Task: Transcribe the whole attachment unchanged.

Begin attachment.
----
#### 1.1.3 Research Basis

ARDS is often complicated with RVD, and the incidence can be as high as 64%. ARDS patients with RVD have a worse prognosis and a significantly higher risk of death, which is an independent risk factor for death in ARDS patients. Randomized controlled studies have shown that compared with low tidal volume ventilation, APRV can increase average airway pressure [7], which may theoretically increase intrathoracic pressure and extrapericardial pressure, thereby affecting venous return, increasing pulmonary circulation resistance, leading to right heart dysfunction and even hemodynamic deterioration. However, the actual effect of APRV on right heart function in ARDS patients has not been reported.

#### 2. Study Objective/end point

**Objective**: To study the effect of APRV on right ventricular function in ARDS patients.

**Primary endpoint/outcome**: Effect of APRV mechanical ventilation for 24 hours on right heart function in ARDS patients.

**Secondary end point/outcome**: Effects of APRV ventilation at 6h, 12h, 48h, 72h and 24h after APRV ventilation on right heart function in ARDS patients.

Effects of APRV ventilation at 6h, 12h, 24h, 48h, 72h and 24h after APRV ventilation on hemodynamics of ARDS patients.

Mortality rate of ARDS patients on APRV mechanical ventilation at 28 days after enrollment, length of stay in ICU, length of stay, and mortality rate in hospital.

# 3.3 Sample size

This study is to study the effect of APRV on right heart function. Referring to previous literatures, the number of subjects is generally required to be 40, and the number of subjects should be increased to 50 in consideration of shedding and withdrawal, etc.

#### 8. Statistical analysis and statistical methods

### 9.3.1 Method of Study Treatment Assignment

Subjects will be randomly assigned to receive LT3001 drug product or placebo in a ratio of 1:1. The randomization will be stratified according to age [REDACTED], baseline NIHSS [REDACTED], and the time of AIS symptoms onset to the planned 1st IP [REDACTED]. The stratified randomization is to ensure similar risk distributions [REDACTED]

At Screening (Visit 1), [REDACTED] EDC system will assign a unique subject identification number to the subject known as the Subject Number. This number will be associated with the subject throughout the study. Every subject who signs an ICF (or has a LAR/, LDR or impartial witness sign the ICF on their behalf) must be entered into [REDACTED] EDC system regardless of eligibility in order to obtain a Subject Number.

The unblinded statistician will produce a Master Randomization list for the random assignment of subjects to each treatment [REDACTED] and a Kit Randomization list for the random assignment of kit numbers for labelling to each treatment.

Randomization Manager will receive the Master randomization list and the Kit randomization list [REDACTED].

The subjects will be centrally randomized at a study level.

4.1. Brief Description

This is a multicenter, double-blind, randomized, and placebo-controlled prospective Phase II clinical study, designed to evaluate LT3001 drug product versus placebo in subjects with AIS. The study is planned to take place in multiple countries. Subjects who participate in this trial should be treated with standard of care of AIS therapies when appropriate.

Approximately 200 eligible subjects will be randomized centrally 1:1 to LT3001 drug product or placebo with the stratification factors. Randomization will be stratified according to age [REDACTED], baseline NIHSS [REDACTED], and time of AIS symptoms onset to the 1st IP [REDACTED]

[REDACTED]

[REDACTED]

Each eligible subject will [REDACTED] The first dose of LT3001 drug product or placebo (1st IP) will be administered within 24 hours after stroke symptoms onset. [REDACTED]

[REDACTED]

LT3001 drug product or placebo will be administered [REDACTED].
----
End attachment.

#### 1.1.3 Research Basis

ARDS is often complicated with RVD, and the incidence can be as high as 64%. ARDS patients with RVD have a worse prognosis and a significantly higher risk of death, which is an independent risk factor for death in ARDS patients. Randomized controlled studies have shown that compared with low tidal volume ventilation, APRV can increase average airway pressure [7], which may theoretically increase intrathoracic pressure and extrapericardial pressure, thereby affecting venous return, increasing pulmonary circulation resistance, leading to right heart dysfunction and even hemodynamic deterioration. However, the actual effect of APRV on right heart function in ARDS patients has not been reported.

#### 2. Study Objective/end point

**Objective**: To study the effect of APRV on right ventricular function in ARDS patients.

**Primary endpoint/outcome**: Effect of APRV mechanical ventilation for 24 hours on right heart function in ARDS patients.

**Secondary end point/outcome**: Effects of APRV ventilation at 6h, 12h, 48h, 72h and 24h after APRV ventilation on right heart function in ARDS patients.

Effects of APRV ventilation at 6h, 12h, 24h, 48h, 72h and 24h after APRV ventilation on hemodynamics of ARDS patients.

Mortality rate of ARDS patients on APRV mechanical ventilation at 28 days after enrollment, length of stay in ICU, length of stay, and mortality rate in hospital.

# 3.3 Sample size

This study is to study the effect of APRV on right heart function. Referring to previous literatures, the number of subjects is generally required to be 40, and the number of subjects should be increased to 50 in consideration of shedding and withdrawal, etc.

#### 8. Statistical analysis and statistical methods

### 9.3.1 Method of Study Treatment Assignment

Subjects will be randomly assigned to receive LT3001 drug product or placebo in a ratio of 1:1. The randomization will be stratified according to age [REDACTED], baseline NIHSS [REDACTED], and the time of AIS symptoms onset to the planned 1st IP [REDACTED]. The stratified randomization is to ensure similar risk distributions [REDACTED]

At Screening (Visit 1), [REDACTED] EDC system will assign a unique subject identification number to the subject known as the Subject Number. This number will be associated with the subject throughout the study. Every subject who signs an ICF (or has a LAR/, LDR or impartial witness sign the ICF on their behalf) must be entered into [REDACTED] EDC system regardless of eligibility in order to obtain a Subject Number.

The unblinded statistician will produce a Master Randomization list for the random assignment of subjects to each treatment [REDACTED] and a Kit Randomization list for the random assignment of kit numbers for labelling to each treatment.

Randomization Manager will receive the Master randomization list and the Kit randomization list [REDACTED].

The subjects will be centrally randomized at a study level.

4.1. Brief Description

This is a multicenter, double-blind, randomized, and placebo-controlled prospective Phase II clinical study, designed to evaluate LT3001 drug product versus placebo in subjects with AIS. The study is planned to take place in multiple countries. Subjects who participate in this trial should be treated with standard of care of AIS therapies when appropriate.

Approximately 200 eligible subjects will be randomized centrally 1:1 to LT3001 drug product or placebo with the stratification factors. Randomization will be stratified according to age [REDACTED], baseline NIHSS [REDACTED], and time of AIS symptoms onset to the 1st IP [REDACTED]

[REDACTED]

[REDACTED]

Each eligible subject will [REDACTED] The first dose of LT3001 drug product or placebo (1st IP) will be administered within 24 hours after stroke symptoms onset. [REDACTED]

[REDACTED]

LT3001 drug product or placebo will be administered [REDACTED].